Tom Pidcock‘s decision to skip the Cyclocross World Championships, as the holder of the rainbow jersey, raised a few eyebrows, but it appears to have paid off as the Ineos Grenadiers rider hit the 2023 season running at the Volta ao Algarve. And it’s going to be a busy one, as his coach Kurt Bogaerts explained to Cyclingnews.
“We do a lot,” noted the Belgian. “It’s crucial that when you have this kind of programme that you work in steps and you take one step at a time and try to achieve one goal at a time.”
While his old ‘cross rivals Mathieu Van der Poel and Wout van Aert were preparing for – and then battling for – the world title in Hoogerheid, Pidcock was camped up in southeast Spain. He caught the end of the race in a hotel lobby full of Van der Poel’s teammates, but his mind was already on other things.
“We wanted to first have some rest then do a big block of training to make a good base to build on in the next weeks,” Bogaerts said.
Pidcock was the latest in a growing list of pro riders to check into the Syncrosfera hotel run by Alexandr Kolobnev. Although located at sea level in the peloton’s most popular winter training destination, the hotel features rooms in which air pressure can be adjusted to simulate various levels of altitude.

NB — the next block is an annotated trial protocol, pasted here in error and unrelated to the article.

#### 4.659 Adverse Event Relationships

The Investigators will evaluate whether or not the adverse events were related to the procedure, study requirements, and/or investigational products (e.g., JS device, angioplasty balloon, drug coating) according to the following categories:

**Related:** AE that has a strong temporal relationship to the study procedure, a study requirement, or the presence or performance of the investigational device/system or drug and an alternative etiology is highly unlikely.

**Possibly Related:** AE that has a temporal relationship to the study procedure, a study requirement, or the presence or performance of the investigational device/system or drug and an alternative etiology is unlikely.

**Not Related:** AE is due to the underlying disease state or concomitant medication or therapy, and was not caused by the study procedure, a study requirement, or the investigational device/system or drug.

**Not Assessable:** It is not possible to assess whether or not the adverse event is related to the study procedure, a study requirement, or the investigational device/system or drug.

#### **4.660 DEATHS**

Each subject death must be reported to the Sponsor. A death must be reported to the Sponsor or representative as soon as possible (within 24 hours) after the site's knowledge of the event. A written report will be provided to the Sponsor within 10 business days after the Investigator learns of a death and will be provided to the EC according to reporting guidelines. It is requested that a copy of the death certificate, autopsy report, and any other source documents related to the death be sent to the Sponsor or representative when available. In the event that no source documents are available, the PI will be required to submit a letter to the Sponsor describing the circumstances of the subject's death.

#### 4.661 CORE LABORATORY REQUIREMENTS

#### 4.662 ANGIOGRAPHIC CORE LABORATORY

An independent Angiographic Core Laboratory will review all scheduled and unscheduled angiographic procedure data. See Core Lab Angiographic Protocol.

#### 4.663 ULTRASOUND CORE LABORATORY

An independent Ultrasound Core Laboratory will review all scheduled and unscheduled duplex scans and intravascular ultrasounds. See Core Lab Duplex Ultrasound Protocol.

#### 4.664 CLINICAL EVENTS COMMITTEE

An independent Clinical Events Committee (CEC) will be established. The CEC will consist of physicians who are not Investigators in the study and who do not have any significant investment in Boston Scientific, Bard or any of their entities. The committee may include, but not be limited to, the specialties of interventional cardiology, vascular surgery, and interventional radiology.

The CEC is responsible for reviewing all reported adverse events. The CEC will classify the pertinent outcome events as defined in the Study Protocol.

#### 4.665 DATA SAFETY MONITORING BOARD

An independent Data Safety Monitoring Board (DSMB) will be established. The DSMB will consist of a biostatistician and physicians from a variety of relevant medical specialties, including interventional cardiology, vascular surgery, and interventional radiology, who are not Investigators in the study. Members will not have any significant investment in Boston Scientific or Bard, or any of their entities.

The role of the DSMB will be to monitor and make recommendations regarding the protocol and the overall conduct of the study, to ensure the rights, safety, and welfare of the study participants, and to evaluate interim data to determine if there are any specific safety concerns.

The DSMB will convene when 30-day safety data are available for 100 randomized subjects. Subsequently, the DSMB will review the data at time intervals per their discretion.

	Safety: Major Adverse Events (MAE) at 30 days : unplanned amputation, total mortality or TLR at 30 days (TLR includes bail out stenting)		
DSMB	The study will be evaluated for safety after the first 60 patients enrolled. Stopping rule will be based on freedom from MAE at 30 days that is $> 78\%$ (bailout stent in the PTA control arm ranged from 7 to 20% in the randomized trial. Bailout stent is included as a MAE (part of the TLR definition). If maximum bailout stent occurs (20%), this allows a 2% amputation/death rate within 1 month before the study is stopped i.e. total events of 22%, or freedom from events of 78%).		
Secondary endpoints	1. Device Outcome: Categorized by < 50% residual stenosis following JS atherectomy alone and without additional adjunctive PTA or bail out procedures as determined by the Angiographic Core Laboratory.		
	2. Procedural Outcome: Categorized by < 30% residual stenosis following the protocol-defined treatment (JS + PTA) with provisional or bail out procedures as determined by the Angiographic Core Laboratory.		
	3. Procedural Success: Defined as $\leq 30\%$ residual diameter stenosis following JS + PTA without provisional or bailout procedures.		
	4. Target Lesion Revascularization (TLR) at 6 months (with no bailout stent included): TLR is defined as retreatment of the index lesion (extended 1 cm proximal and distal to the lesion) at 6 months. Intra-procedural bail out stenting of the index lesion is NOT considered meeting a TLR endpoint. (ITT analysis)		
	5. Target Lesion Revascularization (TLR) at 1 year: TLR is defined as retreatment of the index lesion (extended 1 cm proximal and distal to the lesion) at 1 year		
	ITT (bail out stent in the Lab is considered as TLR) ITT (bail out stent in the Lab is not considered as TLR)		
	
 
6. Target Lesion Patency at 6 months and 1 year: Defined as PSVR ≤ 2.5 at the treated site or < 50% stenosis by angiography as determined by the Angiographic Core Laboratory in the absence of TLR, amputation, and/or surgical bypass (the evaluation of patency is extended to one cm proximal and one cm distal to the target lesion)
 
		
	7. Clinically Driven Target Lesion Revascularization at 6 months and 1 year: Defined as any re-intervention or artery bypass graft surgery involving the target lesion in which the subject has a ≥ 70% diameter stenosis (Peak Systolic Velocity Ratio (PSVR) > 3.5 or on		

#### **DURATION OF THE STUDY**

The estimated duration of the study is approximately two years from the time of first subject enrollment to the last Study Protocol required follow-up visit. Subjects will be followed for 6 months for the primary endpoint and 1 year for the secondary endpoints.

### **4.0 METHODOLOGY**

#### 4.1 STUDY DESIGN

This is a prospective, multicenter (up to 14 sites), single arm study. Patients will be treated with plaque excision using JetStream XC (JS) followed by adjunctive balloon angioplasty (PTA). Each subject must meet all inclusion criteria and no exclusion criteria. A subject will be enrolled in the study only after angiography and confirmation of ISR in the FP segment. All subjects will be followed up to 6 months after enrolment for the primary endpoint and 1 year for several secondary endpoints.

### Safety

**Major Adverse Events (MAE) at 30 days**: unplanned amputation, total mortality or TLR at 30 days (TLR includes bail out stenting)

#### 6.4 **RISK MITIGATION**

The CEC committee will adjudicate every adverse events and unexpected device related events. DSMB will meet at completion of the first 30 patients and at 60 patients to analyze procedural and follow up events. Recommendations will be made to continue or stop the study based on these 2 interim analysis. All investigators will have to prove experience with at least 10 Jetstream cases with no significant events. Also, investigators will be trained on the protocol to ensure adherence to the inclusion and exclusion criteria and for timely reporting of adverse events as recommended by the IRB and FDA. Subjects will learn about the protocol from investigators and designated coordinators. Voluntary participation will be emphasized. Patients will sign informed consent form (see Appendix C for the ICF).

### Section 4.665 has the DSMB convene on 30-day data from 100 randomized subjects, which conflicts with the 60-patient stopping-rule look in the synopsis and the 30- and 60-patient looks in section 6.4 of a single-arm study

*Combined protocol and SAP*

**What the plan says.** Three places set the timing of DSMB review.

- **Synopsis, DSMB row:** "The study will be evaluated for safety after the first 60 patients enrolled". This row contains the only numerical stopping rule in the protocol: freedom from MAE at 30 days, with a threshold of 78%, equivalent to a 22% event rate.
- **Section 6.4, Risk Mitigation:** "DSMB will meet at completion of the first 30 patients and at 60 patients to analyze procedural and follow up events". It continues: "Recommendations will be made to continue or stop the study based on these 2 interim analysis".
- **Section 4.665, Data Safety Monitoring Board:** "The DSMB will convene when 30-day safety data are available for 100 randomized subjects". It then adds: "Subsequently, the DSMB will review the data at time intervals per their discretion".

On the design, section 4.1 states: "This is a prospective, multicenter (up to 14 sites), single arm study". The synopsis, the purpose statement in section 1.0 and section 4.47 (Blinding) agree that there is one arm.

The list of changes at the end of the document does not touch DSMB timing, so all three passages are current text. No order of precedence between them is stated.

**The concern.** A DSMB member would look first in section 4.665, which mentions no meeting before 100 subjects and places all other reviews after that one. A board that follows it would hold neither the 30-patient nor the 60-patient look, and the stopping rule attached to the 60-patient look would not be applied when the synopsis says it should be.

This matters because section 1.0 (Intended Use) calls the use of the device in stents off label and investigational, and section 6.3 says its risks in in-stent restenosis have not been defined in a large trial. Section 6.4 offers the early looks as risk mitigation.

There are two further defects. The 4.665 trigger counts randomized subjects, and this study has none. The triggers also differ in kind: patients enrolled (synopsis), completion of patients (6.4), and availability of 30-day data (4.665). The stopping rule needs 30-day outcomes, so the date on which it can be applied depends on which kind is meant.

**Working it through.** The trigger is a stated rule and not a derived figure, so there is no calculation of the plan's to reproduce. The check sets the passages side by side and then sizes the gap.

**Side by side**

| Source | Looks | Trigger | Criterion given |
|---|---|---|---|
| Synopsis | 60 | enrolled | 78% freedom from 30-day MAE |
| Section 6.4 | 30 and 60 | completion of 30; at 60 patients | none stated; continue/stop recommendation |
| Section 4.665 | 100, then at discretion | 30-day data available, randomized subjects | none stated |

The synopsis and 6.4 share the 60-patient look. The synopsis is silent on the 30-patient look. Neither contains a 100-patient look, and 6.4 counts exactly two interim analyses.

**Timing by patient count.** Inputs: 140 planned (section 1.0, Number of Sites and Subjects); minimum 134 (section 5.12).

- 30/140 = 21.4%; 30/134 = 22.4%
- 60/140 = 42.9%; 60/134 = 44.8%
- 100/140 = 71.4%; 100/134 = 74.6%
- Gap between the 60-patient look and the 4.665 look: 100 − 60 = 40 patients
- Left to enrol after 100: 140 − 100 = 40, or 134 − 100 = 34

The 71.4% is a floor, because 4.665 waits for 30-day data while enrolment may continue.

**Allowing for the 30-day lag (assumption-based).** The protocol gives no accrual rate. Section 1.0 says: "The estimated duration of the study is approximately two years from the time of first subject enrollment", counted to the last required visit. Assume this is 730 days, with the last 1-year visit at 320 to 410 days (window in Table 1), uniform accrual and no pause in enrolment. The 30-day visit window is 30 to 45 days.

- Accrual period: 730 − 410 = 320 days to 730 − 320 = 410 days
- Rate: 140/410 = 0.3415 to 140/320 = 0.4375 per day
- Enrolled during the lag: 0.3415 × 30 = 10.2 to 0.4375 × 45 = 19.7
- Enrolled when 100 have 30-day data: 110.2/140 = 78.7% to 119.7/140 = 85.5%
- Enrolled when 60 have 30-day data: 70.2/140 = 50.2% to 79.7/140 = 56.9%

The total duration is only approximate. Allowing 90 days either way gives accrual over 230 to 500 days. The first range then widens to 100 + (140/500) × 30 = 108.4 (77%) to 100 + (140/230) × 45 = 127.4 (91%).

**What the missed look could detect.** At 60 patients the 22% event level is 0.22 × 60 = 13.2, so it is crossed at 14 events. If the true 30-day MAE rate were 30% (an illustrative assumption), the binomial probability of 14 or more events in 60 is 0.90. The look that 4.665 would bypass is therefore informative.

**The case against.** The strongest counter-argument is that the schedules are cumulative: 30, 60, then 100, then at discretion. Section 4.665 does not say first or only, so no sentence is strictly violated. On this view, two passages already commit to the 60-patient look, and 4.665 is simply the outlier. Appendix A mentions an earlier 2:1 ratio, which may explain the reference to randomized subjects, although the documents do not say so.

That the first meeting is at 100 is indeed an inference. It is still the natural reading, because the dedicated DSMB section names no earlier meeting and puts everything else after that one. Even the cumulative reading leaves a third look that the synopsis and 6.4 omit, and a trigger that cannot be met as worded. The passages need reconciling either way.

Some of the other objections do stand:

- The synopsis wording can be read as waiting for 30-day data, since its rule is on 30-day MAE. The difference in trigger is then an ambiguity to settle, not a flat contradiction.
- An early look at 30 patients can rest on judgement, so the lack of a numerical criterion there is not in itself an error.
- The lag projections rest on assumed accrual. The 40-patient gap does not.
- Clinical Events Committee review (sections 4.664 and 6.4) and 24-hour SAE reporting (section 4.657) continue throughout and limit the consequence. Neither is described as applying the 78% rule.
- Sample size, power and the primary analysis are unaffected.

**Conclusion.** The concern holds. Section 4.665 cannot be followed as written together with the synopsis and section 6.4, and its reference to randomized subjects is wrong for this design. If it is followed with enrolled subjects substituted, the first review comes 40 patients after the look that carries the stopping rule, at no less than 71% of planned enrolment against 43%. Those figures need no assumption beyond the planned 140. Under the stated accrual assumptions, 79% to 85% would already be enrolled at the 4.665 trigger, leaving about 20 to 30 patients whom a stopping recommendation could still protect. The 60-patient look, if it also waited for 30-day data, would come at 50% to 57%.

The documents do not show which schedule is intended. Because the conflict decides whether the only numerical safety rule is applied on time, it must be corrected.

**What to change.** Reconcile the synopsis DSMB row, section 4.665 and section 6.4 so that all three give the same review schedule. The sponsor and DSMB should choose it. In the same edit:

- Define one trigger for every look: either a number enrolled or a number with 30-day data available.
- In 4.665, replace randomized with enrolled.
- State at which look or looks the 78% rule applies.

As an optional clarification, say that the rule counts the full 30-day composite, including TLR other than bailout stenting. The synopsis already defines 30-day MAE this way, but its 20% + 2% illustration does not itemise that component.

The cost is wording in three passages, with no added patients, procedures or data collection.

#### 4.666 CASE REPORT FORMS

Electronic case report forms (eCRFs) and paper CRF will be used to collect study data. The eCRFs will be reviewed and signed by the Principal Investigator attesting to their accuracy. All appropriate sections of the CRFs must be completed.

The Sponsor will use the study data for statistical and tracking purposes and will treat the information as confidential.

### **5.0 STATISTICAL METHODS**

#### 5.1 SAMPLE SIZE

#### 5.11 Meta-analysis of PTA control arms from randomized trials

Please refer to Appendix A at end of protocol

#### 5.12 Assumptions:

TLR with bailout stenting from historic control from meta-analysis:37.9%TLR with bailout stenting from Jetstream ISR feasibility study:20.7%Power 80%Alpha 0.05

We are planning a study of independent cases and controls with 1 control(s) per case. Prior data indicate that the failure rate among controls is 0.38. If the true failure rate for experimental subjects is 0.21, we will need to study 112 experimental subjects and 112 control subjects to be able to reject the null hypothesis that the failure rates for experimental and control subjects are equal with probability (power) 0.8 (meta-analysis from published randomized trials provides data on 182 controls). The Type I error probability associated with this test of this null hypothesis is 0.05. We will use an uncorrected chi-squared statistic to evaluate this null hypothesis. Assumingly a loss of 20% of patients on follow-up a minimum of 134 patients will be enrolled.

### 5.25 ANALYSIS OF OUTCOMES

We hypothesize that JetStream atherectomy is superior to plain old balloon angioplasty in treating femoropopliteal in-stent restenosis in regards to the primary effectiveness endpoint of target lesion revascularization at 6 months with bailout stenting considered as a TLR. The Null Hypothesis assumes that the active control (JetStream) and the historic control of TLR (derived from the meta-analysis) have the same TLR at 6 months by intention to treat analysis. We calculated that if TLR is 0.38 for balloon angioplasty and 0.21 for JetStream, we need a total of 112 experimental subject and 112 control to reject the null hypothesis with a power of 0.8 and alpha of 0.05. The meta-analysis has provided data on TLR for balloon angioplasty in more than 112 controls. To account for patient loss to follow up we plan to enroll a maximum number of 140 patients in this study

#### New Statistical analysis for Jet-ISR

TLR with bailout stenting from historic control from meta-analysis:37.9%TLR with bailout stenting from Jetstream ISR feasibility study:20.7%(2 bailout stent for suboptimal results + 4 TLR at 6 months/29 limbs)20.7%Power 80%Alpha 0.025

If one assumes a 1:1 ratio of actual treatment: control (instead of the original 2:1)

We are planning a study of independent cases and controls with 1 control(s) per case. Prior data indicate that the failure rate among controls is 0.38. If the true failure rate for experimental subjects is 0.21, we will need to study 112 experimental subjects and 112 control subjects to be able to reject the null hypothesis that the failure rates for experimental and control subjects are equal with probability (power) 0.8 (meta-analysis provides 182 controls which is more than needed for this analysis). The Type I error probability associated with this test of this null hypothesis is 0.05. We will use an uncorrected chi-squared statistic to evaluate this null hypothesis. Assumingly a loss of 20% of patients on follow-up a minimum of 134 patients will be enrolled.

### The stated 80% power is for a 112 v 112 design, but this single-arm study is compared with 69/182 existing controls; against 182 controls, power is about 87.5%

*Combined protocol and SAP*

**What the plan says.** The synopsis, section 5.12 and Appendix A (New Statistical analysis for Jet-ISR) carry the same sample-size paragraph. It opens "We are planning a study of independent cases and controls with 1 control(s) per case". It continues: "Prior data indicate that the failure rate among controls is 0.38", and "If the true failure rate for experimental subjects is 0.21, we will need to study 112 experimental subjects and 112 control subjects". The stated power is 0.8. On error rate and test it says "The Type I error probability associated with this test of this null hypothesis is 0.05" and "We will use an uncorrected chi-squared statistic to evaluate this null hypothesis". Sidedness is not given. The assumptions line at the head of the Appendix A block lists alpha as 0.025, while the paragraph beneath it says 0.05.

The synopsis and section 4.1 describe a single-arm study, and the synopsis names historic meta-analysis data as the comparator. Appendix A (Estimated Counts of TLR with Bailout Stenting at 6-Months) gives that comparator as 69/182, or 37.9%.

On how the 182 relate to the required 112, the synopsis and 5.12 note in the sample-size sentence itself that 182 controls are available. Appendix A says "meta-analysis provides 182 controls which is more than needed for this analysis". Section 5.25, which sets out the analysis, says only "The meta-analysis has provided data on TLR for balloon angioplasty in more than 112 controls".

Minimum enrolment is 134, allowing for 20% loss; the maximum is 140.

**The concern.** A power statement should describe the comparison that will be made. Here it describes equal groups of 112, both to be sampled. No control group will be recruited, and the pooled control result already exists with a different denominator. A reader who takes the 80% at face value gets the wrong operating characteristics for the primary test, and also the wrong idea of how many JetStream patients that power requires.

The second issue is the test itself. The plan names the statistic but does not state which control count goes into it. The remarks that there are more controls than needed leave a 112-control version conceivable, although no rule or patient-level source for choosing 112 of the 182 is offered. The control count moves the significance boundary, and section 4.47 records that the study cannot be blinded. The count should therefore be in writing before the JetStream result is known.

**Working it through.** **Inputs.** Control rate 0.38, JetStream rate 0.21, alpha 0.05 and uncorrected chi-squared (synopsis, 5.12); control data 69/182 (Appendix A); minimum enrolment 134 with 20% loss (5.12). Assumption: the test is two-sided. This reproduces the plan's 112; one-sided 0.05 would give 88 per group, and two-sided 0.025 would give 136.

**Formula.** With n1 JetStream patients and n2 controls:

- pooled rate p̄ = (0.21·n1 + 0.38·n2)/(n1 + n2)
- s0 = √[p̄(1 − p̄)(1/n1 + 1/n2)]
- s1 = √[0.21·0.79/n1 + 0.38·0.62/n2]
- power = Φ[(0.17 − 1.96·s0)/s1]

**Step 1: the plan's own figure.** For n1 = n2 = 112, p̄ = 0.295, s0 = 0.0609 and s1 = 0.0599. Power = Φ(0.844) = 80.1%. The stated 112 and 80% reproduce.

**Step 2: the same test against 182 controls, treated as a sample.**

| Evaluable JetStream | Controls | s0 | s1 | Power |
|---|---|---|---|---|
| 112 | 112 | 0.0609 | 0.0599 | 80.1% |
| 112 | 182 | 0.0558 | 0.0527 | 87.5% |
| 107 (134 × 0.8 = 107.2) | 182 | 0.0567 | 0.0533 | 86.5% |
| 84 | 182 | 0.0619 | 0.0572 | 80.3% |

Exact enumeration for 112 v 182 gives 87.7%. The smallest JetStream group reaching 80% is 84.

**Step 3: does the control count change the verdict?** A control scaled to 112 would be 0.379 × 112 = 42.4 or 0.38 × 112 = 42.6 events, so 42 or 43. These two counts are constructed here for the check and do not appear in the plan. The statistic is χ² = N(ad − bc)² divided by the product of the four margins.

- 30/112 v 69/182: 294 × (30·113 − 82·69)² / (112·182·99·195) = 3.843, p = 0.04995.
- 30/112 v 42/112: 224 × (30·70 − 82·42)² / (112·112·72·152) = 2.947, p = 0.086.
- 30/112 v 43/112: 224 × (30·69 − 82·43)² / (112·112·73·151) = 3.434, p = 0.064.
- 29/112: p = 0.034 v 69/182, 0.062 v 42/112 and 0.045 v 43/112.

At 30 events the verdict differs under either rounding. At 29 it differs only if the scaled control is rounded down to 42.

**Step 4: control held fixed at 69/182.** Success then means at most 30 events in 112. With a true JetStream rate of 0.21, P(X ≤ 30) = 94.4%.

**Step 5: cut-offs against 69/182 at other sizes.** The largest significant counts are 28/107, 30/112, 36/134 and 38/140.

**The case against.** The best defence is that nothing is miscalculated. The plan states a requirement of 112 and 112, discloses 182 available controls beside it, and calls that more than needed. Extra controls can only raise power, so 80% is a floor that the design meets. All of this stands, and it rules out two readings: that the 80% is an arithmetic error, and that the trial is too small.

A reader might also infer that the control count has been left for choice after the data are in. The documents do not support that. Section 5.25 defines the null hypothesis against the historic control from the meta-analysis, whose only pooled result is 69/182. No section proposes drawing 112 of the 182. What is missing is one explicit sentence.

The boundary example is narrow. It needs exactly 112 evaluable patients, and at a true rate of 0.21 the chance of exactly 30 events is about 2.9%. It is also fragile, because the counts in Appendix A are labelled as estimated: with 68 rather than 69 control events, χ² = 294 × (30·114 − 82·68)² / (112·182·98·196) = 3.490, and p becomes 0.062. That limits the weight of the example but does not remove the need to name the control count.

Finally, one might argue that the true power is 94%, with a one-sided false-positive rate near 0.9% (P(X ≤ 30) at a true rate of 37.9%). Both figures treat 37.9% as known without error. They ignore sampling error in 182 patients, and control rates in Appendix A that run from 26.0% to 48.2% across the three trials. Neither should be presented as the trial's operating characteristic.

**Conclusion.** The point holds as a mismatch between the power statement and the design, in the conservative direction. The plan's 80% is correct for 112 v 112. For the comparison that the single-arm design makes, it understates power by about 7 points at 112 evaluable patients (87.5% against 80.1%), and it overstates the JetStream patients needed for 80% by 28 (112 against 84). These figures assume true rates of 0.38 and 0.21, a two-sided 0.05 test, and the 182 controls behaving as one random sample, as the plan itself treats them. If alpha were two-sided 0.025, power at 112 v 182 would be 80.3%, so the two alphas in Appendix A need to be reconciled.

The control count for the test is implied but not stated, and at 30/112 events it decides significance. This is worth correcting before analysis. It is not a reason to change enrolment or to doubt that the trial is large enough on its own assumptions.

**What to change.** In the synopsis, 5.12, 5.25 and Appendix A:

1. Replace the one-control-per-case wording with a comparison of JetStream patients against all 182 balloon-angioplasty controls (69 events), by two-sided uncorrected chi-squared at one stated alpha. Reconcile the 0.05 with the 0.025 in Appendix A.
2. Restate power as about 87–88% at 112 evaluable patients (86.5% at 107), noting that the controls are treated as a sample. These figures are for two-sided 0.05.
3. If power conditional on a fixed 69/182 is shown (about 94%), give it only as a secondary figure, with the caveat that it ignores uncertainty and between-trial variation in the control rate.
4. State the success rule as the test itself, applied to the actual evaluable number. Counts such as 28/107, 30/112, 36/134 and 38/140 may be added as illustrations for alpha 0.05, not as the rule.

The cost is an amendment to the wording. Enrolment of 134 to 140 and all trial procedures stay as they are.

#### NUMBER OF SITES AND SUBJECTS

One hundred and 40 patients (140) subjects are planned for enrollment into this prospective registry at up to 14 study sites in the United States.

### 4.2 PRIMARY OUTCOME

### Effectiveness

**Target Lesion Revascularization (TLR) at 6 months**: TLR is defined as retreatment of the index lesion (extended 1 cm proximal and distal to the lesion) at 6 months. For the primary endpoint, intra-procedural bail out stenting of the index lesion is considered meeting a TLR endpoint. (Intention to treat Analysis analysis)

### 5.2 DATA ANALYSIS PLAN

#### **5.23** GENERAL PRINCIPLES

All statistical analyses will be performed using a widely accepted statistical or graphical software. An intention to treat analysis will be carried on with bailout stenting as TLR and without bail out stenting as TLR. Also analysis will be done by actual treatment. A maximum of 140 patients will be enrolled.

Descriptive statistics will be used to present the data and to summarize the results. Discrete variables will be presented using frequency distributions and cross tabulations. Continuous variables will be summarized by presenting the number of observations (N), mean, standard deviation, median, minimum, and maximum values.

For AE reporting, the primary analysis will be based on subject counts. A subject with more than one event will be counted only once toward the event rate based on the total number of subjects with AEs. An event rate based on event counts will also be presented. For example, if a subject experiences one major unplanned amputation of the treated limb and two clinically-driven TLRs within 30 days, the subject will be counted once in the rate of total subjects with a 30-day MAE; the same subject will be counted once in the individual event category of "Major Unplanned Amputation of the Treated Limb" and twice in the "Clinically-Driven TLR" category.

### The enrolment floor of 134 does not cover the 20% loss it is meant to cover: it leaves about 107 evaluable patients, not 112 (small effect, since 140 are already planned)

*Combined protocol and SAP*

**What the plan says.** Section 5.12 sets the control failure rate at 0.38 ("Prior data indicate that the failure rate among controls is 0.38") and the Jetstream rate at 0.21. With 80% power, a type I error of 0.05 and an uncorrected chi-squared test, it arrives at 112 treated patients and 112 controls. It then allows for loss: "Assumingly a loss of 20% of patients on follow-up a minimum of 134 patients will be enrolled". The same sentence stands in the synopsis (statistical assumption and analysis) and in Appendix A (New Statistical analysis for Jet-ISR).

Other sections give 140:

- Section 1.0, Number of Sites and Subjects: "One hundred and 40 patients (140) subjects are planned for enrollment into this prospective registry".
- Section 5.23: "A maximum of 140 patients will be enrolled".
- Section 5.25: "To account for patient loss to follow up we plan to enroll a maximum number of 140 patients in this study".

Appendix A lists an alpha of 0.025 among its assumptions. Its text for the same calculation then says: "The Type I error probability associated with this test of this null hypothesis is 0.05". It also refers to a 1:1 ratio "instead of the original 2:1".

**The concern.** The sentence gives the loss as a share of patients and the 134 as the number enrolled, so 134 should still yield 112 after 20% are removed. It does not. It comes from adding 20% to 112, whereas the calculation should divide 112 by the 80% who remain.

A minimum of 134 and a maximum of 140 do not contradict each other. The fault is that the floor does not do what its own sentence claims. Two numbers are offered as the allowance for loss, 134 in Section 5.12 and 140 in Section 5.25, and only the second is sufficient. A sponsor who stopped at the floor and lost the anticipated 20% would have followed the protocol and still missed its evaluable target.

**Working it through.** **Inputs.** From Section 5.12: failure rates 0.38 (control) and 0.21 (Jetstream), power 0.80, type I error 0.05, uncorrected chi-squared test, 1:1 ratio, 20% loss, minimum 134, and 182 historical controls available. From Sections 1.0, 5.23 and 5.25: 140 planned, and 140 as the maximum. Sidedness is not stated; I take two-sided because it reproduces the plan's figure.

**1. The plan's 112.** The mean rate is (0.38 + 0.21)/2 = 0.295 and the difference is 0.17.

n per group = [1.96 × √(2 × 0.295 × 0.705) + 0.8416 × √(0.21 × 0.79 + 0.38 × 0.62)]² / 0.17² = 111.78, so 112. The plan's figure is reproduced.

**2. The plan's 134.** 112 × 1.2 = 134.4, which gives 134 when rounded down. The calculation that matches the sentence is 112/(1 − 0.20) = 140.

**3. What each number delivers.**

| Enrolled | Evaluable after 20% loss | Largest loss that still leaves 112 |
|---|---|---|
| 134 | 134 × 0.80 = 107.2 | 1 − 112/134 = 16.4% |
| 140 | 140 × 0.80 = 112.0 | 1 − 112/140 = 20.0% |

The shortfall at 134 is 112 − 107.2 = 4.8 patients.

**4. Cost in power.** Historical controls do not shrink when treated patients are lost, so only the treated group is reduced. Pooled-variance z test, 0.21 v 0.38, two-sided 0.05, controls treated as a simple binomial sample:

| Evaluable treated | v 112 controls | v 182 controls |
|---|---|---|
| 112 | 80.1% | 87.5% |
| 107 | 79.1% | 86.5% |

Despite being banned by some nations, with Italians unable to use them anywhere in the world, it’s a relatively common practice – usually done using a physical tent – for riders to achieve the blood-boosting effects of low-oxygenated altitudes without going to traditional training locations like Mount Teide.
“We tried to find a place where you can also train in good weather on roads that are suitable to prepare the Classics. He didn’t sleep massively high – I don’t think that’s the goal this time of the year,” Bogaerts said, confirming that Pidcock slept around 2000 metres for the duration of his stay.
“It wasn’t specifically for the Classics. It was more to use this later, building up so that if we go back to altitude later in the year it’s less of a shock to the body. When he goes back home to Andorra he will adapt easier and be able to train quicker.”
Pidcock won’t be back home all that much, with a packed spring schedule in Northern Europe. He’ll race the ‘Opening Weekend’ of Omloop Het Nieuwsblad and Kuurne-Brussel-Kuurne this weekend, before going on to ride the main Flemish Classics period in late March. But then he’s also going on to the hillier Ardennes Classics and through to Liège-Bastogne-Liège…
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